Assoc Prof Low leads a dynamic team at MBI to investigate these mechanobiological mysteries and more. With his multidisciplinary team, Assoc Prof Low emphasises education as a key pillar of research. “Mentoring and educating my team is an important part of what I do. I learn from them too,” he said.
Together, the team integrates biophysics and mathematical modelling to understand the chemical processes of cells and examine the structure of proteins.
Proudest research breakthrough
Recently, Assoc Prof Low achieved one of his ultimate research goals. In a paper published in PNAS on 25 May 2021, he and his collaborators outlined the structure of the ‘RhoGAP BCH domain’ in proteins.
In cell biology, domains are the distinct functional or structural units in a protein. They are responsible for how a protein functions or interacts in a cell. In this case, the BCH domain is a regulator for ‘Rho GTPases’ – a class of molecular switches that regulate the cell’s morphology as it migrates, divides, dies, and forms tissues and organs.
Assoc Prof Low first discovered the BCH domain in 1999 at the end of his postdoctoral term, and his latest achievement of solving the structure of the ‘RhoGAP BCH domain’ has been 10 years in the making. The breakthrough finally came when he went back to what had first fascinated him as a child: yeast.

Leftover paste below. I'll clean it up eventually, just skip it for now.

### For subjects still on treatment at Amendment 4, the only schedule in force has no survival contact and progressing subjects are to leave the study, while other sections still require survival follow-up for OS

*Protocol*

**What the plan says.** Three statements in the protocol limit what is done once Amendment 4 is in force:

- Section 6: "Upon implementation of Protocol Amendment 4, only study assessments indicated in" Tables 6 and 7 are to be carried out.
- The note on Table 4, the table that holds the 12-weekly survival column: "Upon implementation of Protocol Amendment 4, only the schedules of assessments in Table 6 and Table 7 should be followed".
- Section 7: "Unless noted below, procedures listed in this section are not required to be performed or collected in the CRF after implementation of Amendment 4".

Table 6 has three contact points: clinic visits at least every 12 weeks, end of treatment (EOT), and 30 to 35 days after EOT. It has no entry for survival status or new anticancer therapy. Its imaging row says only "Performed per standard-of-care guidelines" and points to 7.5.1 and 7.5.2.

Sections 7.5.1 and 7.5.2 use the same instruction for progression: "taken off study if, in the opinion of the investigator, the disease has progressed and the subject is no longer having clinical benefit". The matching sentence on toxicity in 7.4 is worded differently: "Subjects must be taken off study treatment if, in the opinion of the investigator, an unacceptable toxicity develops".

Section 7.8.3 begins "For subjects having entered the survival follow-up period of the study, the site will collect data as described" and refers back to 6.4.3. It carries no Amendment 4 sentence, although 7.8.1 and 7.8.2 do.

“The yeast gene had a similar BCH domain to the human gene. We managed to grow and crystallise the protein incredibly well using yeast. This was the moment of truth!” he said. The team then managed to solve the yeast’s RhoGAP BCH structure and used mathematical and molecular modelling to define the structure in humans that helped delineate how the BCH domain controls Rho signalling at the molecular level.
“Unravelling this structure has been one of my dreams for a very long time. I told my students that I won’t retire until I solve the structure. Now that I’ve accomplished this, I can go on to achieve other goals!” Assoc Prof Low added.
The BCH domain has far-reaching impacts in many areas of disease. In October 2020, Assoc Prof Low’s group showed how another BCH domain-containing protein orchestrates the force exertion as a brake to modulate cell motility, the failing of which could drive cancer cell metastasis.